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OK, so I just called 3M's Marine line (didn't know they had one) for technical support and asked them. They said the 3M 101 needs to be above 40 degrees when you're applying it, and ideally during the first 5 hours or so, for it to set properly. After that, if the temperature drops below 40 it's OK while it's curing. It will just slow down the cure time.

So the point is that I can apply it. We might STILL want to consider a heat source to warm it up and get it to cure faster. But according to 3M, the cold temperatures won't harm the bond, just the time to full cure.

So, with that being said, would you rebed your chainplates now, knowing that they had to be ready for use in a month, in New England? Highs are only around 50 up there now and probably won't be breaking 60 degrees before in a month. But if I wait to do this when it's warmer, the mast will be stepped, and that sounds like a huge PITA to me.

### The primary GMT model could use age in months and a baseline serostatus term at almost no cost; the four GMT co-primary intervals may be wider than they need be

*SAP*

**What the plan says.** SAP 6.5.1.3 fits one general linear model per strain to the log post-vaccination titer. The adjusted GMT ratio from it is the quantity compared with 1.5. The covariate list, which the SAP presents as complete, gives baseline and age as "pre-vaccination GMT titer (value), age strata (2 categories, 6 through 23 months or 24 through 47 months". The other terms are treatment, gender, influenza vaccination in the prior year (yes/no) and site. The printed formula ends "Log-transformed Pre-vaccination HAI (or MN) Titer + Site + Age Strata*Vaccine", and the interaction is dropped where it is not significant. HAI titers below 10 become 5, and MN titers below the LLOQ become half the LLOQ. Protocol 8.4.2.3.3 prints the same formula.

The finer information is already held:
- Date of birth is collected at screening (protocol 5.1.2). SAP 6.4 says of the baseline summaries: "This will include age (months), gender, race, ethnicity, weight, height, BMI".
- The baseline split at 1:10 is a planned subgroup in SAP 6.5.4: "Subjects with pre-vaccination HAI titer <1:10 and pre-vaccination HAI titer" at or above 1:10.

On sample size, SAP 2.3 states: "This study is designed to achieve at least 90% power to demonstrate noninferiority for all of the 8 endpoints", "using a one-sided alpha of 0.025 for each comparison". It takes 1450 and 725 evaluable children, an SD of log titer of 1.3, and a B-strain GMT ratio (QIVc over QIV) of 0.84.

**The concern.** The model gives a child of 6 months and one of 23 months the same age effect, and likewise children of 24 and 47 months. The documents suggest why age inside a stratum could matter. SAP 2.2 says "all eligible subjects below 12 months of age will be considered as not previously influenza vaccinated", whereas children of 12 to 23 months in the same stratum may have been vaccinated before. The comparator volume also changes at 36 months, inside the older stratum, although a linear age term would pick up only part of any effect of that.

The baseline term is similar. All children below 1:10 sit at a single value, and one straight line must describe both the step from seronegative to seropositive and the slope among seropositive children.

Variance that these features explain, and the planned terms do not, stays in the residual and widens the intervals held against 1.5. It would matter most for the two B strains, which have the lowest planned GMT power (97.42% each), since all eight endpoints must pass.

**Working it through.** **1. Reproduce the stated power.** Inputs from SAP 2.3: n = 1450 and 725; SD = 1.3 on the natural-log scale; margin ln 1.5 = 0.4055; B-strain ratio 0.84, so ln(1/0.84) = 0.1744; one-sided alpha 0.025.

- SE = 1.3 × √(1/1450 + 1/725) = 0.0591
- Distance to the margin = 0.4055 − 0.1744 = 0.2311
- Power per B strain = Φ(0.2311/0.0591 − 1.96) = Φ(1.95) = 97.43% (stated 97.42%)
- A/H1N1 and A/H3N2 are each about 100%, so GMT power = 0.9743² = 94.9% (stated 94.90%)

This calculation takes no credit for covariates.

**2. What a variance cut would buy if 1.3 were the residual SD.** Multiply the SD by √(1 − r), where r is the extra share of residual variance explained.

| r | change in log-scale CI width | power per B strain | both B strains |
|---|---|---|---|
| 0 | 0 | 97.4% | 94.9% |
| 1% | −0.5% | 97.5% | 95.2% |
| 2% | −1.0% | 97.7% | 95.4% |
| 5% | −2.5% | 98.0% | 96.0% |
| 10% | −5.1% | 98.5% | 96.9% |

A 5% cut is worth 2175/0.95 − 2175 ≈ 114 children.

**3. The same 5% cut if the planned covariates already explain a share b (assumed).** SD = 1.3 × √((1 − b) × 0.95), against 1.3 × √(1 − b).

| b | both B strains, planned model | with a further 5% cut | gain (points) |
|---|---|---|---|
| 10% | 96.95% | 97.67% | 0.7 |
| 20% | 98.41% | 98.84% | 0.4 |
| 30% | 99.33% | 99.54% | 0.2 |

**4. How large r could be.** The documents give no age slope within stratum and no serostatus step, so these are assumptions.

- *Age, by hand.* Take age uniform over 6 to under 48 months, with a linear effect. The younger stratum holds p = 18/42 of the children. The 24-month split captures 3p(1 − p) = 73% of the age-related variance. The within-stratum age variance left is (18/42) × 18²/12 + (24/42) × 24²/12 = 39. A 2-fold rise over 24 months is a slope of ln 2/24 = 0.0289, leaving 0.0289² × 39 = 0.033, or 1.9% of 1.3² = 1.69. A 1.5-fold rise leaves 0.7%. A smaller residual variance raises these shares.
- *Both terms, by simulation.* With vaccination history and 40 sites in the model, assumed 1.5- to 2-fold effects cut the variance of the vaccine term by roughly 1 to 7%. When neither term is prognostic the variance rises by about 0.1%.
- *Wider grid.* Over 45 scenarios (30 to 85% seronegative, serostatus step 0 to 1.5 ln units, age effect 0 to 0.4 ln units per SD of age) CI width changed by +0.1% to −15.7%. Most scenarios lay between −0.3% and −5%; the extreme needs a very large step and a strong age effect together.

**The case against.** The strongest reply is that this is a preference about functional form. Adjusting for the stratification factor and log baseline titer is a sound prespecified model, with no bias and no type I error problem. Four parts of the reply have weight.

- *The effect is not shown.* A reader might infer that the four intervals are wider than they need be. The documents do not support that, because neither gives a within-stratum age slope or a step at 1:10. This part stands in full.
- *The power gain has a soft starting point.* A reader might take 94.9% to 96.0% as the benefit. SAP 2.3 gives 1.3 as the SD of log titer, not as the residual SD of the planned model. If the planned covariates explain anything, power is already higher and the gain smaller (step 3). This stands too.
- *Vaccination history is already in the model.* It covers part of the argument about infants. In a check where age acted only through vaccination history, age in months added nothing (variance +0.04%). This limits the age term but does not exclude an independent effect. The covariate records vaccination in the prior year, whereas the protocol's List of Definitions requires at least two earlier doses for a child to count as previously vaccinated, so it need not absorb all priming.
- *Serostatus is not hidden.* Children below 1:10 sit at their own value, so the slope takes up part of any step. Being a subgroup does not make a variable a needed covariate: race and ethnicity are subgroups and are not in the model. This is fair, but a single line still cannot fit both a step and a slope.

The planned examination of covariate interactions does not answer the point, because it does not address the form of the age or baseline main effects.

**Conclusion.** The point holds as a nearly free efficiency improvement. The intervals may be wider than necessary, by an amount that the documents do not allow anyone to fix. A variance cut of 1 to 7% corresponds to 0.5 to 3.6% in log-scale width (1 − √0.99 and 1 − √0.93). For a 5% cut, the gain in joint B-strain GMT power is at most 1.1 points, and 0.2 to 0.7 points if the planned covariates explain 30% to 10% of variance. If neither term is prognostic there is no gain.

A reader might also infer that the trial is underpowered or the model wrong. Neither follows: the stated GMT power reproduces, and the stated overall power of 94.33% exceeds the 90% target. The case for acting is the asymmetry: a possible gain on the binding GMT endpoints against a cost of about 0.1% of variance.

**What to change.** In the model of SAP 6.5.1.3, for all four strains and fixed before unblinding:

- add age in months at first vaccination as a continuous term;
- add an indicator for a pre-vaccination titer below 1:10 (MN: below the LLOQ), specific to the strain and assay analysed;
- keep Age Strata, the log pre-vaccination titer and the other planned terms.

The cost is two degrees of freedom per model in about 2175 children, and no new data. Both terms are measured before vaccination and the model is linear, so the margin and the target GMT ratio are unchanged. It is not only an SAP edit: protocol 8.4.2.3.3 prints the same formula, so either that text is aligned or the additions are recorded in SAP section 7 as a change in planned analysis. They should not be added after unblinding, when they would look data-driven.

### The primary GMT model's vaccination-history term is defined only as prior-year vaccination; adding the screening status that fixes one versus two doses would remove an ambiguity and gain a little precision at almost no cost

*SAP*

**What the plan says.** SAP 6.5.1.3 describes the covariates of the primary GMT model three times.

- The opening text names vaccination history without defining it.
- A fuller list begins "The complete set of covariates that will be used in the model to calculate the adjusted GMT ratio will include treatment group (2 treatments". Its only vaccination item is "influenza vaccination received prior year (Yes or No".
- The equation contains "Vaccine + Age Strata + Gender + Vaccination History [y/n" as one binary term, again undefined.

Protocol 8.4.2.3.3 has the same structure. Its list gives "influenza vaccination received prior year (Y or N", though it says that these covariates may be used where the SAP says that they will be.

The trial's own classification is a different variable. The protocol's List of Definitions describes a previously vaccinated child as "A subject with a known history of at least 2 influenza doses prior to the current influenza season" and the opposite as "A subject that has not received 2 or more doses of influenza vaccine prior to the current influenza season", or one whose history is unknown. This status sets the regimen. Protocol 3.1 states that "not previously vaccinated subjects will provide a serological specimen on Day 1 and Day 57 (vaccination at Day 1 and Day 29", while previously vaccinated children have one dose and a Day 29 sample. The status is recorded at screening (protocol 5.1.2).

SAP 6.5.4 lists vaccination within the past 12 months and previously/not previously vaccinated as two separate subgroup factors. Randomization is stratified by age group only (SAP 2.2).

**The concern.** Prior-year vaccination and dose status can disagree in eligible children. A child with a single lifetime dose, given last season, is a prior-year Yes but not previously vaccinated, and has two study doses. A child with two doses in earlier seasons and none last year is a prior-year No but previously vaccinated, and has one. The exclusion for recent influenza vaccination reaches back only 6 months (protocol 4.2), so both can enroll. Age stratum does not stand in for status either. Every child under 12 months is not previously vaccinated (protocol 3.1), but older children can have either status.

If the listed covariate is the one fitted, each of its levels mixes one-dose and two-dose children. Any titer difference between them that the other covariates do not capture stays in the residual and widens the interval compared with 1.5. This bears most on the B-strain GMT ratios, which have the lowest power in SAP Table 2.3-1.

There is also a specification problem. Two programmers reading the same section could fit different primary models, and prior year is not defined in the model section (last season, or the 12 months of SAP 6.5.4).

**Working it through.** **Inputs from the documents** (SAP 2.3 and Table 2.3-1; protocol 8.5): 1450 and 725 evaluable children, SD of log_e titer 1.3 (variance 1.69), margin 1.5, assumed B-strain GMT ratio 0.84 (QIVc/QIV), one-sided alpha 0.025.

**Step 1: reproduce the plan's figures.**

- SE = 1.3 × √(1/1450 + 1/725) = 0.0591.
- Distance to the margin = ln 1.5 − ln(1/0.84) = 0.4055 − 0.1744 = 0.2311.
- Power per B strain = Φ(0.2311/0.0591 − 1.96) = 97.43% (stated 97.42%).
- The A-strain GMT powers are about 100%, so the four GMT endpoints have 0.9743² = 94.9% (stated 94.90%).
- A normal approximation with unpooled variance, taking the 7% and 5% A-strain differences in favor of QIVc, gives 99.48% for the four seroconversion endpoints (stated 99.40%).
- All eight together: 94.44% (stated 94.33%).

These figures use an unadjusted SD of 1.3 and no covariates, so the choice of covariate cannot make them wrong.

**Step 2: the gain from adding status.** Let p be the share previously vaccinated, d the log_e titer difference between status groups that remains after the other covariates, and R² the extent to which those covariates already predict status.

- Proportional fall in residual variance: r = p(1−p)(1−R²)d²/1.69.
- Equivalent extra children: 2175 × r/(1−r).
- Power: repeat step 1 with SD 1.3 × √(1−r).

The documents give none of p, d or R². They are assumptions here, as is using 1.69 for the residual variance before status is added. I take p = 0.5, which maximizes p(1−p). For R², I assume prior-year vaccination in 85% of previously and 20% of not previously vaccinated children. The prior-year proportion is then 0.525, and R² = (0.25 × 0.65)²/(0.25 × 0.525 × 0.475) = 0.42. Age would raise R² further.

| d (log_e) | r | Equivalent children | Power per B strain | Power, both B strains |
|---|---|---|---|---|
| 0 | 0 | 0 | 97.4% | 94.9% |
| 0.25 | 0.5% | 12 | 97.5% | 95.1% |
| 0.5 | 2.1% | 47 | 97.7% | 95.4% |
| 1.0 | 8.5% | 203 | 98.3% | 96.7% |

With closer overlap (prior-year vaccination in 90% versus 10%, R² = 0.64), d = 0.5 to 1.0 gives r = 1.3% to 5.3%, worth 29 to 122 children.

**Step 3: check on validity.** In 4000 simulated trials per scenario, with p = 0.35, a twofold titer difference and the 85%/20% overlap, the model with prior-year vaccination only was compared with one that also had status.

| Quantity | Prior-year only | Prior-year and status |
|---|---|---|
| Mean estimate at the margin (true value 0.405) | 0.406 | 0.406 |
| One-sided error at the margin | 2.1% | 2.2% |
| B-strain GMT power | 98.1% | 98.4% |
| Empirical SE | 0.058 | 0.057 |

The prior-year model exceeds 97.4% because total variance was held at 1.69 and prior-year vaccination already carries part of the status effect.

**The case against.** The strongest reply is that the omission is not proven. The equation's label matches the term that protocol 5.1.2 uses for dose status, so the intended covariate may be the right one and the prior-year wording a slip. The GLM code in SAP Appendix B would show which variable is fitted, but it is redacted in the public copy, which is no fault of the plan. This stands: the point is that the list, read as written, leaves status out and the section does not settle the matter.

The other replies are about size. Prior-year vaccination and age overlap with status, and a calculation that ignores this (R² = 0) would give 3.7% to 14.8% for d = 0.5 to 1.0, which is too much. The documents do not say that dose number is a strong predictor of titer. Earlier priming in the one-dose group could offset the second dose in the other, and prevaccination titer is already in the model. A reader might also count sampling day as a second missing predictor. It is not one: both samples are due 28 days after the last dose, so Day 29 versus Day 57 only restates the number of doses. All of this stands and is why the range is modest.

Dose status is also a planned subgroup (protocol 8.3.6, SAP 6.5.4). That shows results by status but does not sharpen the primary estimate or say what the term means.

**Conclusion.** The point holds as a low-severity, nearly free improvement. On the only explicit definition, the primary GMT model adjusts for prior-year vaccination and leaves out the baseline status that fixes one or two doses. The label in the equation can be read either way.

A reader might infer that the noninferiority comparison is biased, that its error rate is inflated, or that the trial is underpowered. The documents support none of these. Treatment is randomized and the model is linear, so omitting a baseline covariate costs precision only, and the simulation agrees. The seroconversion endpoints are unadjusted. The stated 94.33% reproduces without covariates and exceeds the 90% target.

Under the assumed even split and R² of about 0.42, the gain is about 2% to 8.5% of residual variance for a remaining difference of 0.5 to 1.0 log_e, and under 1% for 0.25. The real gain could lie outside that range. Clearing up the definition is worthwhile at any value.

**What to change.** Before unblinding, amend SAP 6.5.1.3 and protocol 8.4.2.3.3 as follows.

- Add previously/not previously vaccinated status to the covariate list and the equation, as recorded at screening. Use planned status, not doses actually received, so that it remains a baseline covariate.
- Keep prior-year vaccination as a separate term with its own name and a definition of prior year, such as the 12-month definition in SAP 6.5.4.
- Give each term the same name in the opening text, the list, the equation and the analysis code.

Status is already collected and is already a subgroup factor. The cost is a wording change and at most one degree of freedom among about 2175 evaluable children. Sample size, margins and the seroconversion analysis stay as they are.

Certainly open to suggestions...
-J
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J

A Sabre 34 is a beautiful boat. Wouldn't you rather do the job right the first time and lose a little sailing time versus having to do the job again and lose a lot of sailing time. Just a thought.

Jeff
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You..

You don't need to wait for them to fully cure before use. Remember the sealant is acting as only that, a "sealant", The mechanical fittings, or the nuts and bolts that hold the stanchion, require no cure for use.